Hundreds of rice seed samples are examined and distributed each year from the H. Rouse Caffey Rice Research Station for use in multi-location trials to test each line’s performance. Here rice breeder Adam Famoso assesses one of the latest samples to be tested. Photo by Derek Albert/LSU AgCenter
The H. Rouse Caffey Rice Research Station has been a crucible for rice variety developments for more than a century. Its evolving breeding objectives have fueled the development of varieties that help to retain the viability of the entire rice industry.
LSU AgCenter rice breeder Adam Famoso said that while breeding priorities have progressed with the needs of the industry, the main goals have remained the same during the 113 years that the Rice Research Station has existed.
“The major objectives haven’t changed, in terms of trying to develop varieties that support the sustainability and profitability of the industry,” Famoso said.
Rice breeding efforts at the station have led to the registration of 60 cultivars — the latest being Avant and Addi Jo. One of the researchers who has focused on variety development is Steve Linscombe, senior rice breeder and geneticist. The 1991 release of Lacassine marked the first rice cultivar that Linscombe was credited with creating. The list of rice varieties created under his leadership reads like a roll call of success stories. Bengal, Cypress, Cocodrie, CL161 (the first of many Clearfield lines), Chenier, Jupiter and Jazzman have become benchmarks of rice production. He said when the research facility was established in 1909, variety development efforts were based on adapting cultivars from around the globe to the southwest Louisiana rice industry.
“There was a variety of improvement efforts, but it wasn't so much rice breeding,” Linscombe said about the early 20th century rice research at the facility. “There was quite a bit of material brought in from Japan, some brought in from Korea and some from the other Asian countries.”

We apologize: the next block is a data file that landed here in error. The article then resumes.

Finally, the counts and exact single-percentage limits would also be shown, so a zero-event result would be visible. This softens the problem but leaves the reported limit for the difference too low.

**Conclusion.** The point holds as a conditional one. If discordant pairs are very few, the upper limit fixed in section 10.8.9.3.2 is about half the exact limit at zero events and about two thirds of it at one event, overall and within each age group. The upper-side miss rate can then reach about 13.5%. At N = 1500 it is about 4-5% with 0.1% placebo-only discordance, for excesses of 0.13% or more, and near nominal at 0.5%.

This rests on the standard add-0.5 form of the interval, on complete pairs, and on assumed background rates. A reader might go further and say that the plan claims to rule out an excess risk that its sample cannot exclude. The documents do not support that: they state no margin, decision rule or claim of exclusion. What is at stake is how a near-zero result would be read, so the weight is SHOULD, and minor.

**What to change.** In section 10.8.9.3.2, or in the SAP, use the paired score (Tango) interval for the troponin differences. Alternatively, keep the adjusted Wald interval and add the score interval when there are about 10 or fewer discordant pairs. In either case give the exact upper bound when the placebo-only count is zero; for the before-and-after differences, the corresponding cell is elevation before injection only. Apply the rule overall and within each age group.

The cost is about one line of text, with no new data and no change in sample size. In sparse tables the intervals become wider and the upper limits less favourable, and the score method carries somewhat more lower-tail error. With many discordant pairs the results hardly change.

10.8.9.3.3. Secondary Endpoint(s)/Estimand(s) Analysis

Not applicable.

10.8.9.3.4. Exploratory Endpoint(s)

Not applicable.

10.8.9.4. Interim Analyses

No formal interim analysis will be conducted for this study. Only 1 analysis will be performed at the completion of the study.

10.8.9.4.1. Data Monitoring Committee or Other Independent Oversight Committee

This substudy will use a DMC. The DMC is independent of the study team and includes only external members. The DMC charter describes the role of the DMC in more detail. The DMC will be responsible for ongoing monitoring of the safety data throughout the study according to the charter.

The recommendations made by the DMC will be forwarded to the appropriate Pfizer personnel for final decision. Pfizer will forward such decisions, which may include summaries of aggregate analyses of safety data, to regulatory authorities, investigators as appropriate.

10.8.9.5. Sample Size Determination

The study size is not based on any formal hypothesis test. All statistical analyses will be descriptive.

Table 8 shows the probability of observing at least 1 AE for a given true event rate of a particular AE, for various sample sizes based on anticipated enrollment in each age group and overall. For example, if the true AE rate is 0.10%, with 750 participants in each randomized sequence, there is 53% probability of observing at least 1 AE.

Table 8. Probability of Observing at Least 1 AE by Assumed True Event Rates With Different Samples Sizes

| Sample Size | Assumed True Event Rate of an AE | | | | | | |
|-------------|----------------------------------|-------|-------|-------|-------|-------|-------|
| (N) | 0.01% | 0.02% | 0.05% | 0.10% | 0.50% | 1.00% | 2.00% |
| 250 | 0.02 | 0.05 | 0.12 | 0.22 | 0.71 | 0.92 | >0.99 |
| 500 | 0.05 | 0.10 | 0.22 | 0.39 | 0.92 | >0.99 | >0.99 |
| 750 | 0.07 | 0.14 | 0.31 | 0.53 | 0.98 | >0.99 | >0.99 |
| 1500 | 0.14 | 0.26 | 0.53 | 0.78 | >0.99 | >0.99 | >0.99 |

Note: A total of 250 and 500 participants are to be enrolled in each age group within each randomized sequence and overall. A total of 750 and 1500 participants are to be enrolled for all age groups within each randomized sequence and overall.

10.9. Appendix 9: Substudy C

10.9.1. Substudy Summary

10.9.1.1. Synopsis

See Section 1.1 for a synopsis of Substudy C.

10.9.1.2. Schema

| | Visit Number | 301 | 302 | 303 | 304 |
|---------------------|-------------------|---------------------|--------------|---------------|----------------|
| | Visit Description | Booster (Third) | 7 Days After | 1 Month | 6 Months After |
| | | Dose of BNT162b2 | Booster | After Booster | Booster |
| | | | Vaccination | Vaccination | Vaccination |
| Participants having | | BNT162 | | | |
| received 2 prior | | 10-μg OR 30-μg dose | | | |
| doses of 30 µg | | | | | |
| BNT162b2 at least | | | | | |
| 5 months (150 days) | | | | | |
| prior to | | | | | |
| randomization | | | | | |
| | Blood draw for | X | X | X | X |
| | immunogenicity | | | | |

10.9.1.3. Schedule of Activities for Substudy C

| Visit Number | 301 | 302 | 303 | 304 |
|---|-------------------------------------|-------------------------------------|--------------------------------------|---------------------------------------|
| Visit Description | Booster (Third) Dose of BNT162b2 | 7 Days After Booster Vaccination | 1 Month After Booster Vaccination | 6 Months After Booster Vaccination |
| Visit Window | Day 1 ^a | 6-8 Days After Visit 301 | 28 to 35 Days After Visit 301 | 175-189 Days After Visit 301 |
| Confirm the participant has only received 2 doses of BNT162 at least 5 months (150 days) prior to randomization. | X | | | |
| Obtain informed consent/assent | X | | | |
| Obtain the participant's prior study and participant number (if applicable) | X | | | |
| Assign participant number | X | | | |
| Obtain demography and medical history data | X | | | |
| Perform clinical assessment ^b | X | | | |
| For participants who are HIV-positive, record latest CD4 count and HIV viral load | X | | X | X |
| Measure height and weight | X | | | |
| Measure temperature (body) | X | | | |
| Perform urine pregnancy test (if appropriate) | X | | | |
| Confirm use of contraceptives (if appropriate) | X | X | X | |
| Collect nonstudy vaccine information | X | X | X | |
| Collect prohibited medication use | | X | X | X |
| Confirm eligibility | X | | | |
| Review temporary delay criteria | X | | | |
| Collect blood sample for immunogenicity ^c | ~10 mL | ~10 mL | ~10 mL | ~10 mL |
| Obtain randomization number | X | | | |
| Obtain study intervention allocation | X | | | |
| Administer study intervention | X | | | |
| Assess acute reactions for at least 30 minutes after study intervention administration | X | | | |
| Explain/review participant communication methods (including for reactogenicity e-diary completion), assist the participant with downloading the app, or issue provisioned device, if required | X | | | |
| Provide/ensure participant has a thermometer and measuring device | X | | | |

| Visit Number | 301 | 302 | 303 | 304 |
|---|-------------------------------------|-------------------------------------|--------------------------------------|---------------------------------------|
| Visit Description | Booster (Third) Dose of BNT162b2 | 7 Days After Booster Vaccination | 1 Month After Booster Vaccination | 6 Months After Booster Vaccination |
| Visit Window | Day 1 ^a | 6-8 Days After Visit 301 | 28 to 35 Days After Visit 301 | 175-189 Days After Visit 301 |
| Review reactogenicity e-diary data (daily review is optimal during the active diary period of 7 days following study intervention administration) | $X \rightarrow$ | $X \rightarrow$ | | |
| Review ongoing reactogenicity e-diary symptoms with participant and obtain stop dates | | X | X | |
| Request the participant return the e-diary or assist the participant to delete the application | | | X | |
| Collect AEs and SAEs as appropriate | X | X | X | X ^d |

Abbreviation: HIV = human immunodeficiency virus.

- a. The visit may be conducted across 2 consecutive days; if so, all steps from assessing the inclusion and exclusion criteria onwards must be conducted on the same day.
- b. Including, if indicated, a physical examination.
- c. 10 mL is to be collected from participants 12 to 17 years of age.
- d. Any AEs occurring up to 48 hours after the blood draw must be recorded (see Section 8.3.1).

Linscombe said it was in the 1920s that new varieties were first developed from crosses at the Rice Research Station.
“They were trying to develop very high yielding varieties,” Linscombe said of his rice breeding predecessors. “They were trying to develop varieties with, primarily, disease resistance. There weren’t a lot of opportunities for looking at insect resistance at that time.”
Rice variety development then took a major leap forward with the release of the herbicides that were effective at killing weeds but would not harm rice. Developed in the 1940s, 2,4-dichlorophenoxyacetic acid, commonly known as 2,4-D, was the first herbicide that could be used in rice fields, but it only controlled broadleaf weed species. The early 1960s garnered the release, development and testing of propanil, a herbicide that could not only control some broadleaf species, but, most importantly, grasses.
“Up until that time, your varieties had to be very vigorous, very tall, because basically, they had to outgrow grass,” Linscombe said. “There was not anything that you could use to selectively eliminate grasses in rice fields.”